ACT’s bold answer to that question is "nothing". And there can be no doubt that their Gordian Knot solution to New Zealand race relations will be welcomed by the very large number of Pakeha New Zealanders, whose patience with the Treaty Settlement process ran out a long time ago.

Richard Prebble’s decision to locate ACT beyond the Pale of elite opinion on the Treaty reflects not only the growing strength of the right-wing populist faction inside his party, but a broader intuition that the "Cultural Revolution" which swept New Zealand during the 1970s and the early 1980s is on the wane. Race and Gender lay at the heart of the "new social movements" which emerged from the tumult of the late 1960s. In the course of their "long march through the institutions" young radical lawyers like Margaret Wilson and Jane Kelsey became highly skilled at using the legal system to further their anti-racist and anti-sexist agendas. The crowning moment of the anti-racist cause came in 1987 when Lord Cooke of Thorndon and his judicially active Court of Appeal used the New Zealand Maori Council v Attorney General case to confer a quasi-constitutional status upon the Waitangi treaty.

The use of the legal system to further the liberal/radical agenda proved to be a highly effective method of achieving social change. Measures which would never have seen the light of day had they been dependent upon the will of popularly elected parliamentarians, acquired legal force through the decisions of an unelected judiciary. In this respect New Zealand was merely following the precedent established by the United States Supreme Court, which, under its activist Chief Justice, Warren Burger, had become the "Liberal East Coast Establishment’s" secret weapon. Whether the issue was the "bussing" of black children into "white" school districts, or the right of a woman to seek an abortion, the Supreme Court was able to over-ride the wishes of often-hostile legislators and impose social change from above.

The problem with this method of achieving social change is that it quite consciously bypasses the grimy business of winning over ordinary voters, in favour of a strategy designed to influence elites. The Ngai Tahu leader, Sir Tipene O’Reagan, has made no secret of his preference for dealing with "The Crown" - the populist instincts of the democratically elected Parliament being much less to his taste.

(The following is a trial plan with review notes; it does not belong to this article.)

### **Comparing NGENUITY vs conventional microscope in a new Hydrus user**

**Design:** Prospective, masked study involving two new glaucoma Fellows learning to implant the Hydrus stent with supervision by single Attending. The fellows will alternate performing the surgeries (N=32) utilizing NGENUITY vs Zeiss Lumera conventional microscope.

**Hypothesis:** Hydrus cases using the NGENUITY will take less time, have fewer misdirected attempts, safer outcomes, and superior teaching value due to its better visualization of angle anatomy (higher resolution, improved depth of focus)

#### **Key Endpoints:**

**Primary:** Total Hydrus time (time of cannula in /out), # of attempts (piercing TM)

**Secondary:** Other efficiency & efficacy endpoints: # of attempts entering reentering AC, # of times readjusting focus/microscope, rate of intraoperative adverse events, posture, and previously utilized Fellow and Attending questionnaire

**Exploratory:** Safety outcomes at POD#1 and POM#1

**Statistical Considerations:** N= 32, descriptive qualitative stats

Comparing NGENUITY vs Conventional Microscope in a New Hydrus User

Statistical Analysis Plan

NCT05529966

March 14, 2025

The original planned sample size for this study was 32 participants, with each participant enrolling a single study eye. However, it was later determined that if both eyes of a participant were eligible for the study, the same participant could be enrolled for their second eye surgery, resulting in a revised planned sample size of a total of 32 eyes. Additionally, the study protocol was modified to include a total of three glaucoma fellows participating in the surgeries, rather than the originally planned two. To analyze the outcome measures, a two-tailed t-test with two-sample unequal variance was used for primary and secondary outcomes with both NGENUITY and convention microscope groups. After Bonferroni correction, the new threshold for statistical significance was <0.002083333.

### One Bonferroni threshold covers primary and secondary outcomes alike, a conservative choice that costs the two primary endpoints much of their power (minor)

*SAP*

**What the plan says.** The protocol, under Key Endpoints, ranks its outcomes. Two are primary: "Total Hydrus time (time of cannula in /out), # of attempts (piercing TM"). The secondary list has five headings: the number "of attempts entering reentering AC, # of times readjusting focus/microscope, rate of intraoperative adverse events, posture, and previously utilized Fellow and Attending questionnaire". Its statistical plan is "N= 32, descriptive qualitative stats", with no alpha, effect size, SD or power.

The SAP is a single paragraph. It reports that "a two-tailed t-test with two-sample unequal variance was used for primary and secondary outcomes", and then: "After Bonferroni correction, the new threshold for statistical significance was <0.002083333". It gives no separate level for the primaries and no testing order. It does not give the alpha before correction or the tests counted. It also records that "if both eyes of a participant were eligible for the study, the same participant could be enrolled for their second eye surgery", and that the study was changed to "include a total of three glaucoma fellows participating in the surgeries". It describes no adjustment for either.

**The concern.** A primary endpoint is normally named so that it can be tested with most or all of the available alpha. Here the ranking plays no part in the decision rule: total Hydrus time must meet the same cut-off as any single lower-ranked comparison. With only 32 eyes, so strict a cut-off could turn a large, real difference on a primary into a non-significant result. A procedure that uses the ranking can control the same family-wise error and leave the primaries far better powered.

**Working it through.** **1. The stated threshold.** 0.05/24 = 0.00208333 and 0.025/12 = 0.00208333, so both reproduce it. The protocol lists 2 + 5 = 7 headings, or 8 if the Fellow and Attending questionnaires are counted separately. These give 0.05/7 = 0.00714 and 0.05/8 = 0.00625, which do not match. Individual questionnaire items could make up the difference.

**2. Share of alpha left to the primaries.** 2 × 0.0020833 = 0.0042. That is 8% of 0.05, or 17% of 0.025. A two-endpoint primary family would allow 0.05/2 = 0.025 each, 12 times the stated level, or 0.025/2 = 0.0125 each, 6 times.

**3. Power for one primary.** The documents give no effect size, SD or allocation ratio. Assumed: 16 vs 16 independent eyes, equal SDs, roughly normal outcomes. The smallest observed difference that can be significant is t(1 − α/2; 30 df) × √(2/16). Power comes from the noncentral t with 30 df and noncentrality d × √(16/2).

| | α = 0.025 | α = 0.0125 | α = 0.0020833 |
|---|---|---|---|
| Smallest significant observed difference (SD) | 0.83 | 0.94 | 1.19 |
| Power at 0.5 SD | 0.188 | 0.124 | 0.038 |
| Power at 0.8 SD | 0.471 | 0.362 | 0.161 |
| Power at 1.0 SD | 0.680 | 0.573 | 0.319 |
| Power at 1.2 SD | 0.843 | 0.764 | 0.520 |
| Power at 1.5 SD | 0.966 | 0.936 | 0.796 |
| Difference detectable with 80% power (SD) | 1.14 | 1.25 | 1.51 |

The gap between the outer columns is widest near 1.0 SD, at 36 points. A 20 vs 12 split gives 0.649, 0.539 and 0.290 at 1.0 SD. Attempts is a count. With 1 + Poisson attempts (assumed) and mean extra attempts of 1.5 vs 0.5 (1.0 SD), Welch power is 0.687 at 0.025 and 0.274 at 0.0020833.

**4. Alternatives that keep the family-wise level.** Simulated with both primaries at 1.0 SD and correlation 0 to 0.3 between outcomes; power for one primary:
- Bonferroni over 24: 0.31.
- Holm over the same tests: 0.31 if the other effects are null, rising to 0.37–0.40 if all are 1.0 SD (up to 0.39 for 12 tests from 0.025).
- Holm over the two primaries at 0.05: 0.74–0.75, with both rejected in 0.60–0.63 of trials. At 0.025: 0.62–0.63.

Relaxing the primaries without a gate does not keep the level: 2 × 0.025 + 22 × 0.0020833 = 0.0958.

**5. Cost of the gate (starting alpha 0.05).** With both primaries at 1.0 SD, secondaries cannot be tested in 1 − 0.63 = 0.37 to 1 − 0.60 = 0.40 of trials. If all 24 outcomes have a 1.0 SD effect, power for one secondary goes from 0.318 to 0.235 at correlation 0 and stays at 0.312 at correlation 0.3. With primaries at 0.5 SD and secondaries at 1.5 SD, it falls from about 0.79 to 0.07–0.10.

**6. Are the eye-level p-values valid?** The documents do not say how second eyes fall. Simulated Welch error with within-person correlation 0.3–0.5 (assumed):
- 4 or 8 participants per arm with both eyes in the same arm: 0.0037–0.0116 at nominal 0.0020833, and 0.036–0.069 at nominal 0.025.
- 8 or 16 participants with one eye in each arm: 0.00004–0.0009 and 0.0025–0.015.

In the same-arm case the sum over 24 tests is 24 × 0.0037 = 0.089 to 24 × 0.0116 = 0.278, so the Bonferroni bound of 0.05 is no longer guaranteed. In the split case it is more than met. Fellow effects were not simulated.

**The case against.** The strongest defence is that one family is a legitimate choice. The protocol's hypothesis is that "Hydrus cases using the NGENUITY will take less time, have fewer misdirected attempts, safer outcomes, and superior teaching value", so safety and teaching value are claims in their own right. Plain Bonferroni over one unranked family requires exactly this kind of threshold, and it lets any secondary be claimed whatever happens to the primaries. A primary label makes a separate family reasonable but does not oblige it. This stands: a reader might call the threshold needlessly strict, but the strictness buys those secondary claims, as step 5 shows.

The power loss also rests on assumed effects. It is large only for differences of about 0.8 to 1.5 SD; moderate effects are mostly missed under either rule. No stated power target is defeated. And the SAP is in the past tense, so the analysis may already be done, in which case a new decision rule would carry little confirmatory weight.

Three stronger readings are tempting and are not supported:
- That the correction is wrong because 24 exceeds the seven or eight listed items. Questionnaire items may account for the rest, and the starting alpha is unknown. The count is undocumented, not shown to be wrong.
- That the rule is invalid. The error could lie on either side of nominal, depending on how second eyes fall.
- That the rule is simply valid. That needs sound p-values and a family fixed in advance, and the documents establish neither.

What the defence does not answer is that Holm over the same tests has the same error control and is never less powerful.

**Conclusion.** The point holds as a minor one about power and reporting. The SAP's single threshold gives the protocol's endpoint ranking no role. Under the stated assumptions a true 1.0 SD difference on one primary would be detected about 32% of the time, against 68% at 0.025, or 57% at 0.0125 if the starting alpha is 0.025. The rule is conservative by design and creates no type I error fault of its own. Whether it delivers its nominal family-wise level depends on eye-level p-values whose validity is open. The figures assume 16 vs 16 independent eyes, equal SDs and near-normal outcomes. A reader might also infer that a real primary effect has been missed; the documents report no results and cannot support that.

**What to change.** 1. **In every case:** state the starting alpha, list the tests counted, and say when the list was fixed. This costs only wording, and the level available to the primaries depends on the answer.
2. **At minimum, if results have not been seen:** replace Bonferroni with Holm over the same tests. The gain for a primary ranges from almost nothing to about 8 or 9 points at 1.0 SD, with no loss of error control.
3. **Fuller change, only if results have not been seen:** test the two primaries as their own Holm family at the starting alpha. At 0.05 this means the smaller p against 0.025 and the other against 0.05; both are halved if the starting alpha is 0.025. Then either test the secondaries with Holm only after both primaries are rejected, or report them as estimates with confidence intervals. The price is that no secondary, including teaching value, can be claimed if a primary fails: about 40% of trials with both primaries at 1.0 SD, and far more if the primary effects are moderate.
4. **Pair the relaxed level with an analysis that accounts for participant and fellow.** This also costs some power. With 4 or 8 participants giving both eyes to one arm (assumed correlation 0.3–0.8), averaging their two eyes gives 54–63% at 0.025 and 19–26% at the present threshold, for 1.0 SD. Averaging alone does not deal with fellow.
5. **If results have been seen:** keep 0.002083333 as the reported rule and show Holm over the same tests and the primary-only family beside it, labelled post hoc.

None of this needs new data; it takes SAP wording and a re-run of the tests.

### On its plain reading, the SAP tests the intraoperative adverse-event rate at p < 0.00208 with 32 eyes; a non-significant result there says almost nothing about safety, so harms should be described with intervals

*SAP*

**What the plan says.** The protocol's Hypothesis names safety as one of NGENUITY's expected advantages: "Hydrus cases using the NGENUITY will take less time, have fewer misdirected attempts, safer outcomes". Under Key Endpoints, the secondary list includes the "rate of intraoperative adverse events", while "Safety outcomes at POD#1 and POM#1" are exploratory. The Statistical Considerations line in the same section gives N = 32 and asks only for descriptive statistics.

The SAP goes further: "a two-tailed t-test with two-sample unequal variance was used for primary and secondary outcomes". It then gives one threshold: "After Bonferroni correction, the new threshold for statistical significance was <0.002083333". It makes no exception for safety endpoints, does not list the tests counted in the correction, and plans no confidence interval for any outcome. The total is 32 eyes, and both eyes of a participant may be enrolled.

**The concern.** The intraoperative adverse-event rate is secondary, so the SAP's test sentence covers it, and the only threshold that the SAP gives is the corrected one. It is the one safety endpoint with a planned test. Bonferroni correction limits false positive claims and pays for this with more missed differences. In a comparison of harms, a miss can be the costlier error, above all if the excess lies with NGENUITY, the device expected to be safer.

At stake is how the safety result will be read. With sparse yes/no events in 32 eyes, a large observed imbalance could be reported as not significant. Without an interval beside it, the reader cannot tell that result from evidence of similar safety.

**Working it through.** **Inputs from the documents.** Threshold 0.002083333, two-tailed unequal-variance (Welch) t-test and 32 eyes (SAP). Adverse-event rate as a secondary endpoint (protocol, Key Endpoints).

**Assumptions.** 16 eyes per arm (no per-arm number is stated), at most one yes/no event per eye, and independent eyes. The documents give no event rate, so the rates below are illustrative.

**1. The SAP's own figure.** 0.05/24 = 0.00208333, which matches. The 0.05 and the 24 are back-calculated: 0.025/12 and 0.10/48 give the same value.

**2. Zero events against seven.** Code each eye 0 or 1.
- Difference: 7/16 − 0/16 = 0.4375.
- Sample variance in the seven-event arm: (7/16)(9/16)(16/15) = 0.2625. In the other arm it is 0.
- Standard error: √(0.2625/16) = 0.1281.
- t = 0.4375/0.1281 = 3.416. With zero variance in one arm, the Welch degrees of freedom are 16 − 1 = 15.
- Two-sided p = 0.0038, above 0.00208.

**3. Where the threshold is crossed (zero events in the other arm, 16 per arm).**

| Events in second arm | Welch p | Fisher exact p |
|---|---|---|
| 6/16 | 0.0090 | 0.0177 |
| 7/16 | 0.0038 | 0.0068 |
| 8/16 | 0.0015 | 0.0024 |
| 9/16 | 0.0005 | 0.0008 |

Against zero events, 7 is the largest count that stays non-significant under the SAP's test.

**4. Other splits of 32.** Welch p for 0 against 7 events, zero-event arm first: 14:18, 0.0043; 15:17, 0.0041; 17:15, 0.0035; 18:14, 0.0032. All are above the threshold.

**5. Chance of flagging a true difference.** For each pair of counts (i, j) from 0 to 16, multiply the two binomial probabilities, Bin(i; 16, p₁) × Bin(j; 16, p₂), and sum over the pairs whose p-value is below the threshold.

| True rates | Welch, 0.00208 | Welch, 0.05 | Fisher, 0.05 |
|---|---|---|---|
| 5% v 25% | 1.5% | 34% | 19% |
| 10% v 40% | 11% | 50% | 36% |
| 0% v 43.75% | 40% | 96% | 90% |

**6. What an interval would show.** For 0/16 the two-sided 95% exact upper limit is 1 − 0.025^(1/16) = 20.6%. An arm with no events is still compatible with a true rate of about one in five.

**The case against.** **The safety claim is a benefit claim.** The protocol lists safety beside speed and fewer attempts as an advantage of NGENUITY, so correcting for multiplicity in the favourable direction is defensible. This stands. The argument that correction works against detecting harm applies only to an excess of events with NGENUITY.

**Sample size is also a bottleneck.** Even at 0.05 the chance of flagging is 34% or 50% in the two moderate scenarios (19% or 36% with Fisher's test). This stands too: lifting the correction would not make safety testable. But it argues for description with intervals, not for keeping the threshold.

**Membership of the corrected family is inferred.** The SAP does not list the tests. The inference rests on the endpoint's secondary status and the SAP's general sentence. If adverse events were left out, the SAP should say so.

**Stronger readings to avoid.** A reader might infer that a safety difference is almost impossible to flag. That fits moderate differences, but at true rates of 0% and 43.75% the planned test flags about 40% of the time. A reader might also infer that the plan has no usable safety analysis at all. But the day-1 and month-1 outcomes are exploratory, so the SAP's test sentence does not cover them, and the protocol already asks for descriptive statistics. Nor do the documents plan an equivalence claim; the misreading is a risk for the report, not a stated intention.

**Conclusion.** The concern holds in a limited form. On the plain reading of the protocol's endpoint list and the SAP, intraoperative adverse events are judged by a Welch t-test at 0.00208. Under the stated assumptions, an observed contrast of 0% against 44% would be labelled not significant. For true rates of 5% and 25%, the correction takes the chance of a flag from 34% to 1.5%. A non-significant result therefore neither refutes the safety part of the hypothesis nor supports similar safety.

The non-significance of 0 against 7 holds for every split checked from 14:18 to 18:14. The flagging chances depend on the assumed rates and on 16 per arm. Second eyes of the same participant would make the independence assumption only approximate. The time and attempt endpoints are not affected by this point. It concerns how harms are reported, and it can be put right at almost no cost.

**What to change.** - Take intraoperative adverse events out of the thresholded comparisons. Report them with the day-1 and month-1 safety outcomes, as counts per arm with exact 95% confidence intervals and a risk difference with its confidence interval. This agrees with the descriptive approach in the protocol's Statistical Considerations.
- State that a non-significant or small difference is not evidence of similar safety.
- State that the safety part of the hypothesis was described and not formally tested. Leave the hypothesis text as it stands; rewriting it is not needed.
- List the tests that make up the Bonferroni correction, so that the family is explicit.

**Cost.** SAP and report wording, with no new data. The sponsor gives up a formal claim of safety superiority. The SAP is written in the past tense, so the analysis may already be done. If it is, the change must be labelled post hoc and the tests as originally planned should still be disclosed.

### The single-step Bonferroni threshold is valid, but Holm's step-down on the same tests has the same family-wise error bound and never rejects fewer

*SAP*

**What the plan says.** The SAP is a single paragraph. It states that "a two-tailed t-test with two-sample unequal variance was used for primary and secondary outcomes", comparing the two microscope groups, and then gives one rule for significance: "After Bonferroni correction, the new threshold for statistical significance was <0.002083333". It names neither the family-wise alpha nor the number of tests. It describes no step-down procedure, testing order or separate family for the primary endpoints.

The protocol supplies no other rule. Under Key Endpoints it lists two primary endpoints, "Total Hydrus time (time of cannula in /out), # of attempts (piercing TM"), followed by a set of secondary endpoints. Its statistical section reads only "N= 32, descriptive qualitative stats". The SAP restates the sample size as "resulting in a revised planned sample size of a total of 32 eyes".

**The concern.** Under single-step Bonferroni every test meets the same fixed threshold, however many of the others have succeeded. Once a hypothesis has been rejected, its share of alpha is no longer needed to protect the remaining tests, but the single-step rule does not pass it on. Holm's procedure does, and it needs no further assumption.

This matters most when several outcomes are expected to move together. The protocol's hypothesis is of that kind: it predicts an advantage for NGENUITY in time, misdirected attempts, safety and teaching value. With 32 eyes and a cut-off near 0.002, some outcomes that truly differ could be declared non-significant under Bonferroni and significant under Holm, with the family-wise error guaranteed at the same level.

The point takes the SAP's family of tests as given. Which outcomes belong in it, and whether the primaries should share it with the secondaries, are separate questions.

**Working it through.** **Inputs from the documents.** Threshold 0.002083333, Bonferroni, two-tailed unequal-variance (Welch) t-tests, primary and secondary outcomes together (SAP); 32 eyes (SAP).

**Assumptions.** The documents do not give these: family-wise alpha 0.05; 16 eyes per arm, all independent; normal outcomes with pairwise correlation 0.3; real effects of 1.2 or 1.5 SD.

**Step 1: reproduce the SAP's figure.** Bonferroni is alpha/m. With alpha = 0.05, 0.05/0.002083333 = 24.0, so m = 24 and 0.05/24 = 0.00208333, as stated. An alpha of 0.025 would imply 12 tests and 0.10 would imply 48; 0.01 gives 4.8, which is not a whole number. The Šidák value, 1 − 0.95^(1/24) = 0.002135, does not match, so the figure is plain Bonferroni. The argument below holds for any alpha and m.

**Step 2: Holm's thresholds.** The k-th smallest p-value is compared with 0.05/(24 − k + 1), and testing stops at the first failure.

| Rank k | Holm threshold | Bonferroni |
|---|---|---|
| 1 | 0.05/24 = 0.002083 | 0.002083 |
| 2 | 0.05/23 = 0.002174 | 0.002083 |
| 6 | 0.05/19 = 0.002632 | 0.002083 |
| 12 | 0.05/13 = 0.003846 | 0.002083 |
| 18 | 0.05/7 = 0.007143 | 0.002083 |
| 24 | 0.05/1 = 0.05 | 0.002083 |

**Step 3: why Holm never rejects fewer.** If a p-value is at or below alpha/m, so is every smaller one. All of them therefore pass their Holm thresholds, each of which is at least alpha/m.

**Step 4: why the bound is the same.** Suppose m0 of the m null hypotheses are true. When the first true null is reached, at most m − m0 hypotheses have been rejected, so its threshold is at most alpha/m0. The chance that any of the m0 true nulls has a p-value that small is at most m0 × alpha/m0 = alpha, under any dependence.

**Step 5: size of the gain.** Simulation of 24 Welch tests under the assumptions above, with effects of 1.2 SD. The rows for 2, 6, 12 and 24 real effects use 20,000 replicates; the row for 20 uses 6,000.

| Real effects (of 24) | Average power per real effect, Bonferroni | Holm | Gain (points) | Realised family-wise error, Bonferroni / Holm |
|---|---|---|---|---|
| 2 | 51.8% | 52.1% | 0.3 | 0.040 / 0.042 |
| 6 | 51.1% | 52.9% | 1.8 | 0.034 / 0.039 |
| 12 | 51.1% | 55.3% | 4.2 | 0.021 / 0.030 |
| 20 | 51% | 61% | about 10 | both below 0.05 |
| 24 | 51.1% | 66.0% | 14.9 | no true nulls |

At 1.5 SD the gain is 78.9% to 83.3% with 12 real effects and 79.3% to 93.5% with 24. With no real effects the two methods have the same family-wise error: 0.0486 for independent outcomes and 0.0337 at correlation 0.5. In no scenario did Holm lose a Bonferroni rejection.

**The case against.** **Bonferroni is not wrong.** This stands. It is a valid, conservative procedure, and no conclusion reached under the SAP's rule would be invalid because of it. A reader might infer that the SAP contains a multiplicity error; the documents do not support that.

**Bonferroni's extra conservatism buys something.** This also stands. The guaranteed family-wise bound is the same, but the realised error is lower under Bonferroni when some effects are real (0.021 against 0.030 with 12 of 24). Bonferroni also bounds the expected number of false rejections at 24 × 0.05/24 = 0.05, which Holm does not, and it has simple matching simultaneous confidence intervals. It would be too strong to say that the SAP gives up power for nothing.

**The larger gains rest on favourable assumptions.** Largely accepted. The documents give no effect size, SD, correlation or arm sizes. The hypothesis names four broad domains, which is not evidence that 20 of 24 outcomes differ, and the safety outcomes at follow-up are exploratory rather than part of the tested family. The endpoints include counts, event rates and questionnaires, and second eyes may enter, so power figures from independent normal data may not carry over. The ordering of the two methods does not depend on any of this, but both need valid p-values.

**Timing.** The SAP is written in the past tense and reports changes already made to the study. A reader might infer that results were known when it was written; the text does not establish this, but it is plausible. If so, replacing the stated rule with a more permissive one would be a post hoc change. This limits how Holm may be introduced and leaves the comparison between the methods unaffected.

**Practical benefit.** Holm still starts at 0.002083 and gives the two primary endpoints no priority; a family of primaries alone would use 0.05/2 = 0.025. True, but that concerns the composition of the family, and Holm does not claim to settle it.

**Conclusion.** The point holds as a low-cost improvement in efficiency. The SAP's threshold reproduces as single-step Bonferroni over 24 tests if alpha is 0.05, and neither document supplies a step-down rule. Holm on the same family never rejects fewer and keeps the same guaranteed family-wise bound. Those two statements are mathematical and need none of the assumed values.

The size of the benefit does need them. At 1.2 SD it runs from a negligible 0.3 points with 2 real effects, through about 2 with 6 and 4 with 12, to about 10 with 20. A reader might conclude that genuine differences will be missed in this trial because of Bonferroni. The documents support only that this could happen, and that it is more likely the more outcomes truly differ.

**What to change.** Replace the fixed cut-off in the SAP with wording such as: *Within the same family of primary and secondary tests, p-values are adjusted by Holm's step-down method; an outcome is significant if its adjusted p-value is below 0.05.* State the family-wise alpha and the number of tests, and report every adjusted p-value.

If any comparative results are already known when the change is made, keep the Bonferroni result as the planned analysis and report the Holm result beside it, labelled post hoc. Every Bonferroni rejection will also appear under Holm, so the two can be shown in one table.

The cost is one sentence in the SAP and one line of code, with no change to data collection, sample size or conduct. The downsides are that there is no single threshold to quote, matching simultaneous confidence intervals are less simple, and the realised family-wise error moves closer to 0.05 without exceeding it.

Many Treaty activists profited by this approach. Throughout the late 1980s and on through the 1990s, numerous small companies composed of dedicated anti-racists won lucrative contracts from both the public and private sectors to explain the significance of The Treaty to high level bureaucrats and managers. Offering a volatile mixture of revisionist history, romanticised anthropology, and coercive group psychology, these slick commercial units became expert at inducing "white guilt" in their clients. Dissenting opinions were shamed into silence, and the Treaty elevated to a level approximating holy writ.

The irony of this approach is that it matches in almost every respect the strategic political template of the New Right. Like the social liberals on the Left, the neo-liberals on the Right made little attempt to win over the "masses", concentrating instead on the commanding heights of the business community, the news media, and the state bureaucracy. In New Zealand, the New Right also zeroed in on the political party of the working class, transforming Labour into the unlikely vehicle of a top-down "revolution".

In some cases – Fran Wilde’s, for example – the Social Liberal and New Right agendas came together in the same politician. Wilde - the champion of that other great liberal cause – gay liberation – is now a powerful advocate of the National Government’s free-trade agenda. Even the Prime Minister, Jenny Shipley, a woman of impeccable New Right credentials, does not feel out of place at the Hero Parade, or walking hand-in-hand with the Maori nationalist leader, Titewhai Harawira.